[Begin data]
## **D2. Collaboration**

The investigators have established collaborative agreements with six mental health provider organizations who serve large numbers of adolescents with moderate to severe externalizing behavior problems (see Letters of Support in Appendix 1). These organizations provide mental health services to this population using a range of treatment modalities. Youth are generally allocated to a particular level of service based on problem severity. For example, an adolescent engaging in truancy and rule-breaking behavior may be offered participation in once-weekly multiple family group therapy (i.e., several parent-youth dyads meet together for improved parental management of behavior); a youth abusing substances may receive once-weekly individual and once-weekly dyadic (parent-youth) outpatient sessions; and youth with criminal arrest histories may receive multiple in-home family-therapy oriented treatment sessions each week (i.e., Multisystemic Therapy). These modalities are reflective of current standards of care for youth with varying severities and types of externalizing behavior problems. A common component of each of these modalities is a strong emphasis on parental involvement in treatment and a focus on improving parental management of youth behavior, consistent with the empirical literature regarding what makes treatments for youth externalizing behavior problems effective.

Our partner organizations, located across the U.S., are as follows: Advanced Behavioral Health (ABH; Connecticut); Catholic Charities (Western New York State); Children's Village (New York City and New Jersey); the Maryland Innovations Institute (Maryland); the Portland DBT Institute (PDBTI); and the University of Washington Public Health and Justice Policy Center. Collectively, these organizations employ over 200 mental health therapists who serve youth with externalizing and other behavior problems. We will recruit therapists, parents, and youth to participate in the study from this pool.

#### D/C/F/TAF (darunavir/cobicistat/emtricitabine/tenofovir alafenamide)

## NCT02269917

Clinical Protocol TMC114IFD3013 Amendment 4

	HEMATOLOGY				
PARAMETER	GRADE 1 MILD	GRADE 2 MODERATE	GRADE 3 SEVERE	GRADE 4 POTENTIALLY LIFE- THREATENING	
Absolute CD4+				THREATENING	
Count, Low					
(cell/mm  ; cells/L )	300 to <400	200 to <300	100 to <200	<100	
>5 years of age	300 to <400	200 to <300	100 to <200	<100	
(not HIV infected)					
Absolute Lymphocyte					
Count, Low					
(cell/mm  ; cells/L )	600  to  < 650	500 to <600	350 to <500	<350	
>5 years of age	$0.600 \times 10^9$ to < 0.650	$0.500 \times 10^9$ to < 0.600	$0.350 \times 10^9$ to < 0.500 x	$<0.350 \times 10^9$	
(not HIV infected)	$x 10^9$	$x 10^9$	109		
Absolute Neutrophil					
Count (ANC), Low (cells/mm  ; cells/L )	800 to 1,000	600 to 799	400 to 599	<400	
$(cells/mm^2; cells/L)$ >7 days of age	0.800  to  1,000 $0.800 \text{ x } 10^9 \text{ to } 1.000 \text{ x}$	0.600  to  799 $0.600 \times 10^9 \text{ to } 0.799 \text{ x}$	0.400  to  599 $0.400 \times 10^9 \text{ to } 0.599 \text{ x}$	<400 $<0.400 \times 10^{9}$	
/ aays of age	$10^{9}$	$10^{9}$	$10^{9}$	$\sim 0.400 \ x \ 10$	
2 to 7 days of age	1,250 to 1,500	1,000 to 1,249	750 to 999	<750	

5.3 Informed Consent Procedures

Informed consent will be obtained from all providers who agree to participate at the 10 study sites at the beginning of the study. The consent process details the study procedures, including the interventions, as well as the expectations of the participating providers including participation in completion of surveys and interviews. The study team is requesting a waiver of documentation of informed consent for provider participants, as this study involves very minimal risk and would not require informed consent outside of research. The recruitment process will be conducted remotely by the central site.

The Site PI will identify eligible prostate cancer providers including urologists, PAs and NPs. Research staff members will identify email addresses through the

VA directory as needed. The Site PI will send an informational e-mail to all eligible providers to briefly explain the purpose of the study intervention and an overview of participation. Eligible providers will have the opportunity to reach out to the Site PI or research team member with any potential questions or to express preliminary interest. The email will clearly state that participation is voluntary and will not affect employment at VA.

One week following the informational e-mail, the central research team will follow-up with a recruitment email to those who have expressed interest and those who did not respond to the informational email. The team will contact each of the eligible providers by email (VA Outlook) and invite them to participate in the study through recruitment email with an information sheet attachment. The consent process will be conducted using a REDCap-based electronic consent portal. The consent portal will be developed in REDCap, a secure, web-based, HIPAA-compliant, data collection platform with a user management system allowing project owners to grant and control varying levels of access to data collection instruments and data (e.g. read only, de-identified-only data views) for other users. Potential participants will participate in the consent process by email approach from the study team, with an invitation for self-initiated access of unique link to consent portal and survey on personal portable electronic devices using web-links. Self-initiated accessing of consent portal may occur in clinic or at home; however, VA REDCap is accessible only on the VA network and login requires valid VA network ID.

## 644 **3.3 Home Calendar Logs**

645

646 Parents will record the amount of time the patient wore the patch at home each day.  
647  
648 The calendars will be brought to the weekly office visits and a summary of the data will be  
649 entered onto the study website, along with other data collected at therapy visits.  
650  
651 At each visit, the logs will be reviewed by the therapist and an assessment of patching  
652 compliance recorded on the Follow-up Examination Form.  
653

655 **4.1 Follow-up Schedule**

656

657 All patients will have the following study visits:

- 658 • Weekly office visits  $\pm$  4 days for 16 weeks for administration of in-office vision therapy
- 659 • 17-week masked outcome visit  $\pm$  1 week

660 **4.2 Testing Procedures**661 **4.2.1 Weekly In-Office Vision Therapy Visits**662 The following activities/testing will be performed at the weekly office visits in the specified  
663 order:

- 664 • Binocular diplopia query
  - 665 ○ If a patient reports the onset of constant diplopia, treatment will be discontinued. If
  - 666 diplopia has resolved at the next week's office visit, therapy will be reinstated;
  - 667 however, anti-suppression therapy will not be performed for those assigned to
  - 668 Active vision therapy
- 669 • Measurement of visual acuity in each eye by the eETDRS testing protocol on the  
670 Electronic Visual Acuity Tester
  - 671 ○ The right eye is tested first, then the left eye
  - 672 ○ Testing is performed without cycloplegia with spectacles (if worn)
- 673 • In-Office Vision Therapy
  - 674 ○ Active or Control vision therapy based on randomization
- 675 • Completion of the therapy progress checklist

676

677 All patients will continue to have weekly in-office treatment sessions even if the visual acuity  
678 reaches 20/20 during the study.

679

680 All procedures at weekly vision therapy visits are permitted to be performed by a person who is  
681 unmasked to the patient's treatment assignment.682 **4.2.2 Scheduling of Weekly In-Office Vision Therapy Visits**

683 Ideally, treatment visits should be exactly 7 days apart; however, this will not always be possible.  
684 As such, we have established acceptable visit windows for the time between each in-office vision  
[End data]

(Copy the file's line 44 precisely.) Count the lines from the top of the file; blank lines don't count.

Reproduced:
660 **4.2 Testing Procedures**661 **4.2.1 Weekly In-Office Vision Therapy Visits**662 The following activities/testing will be performed at the weekly office visits in the specified  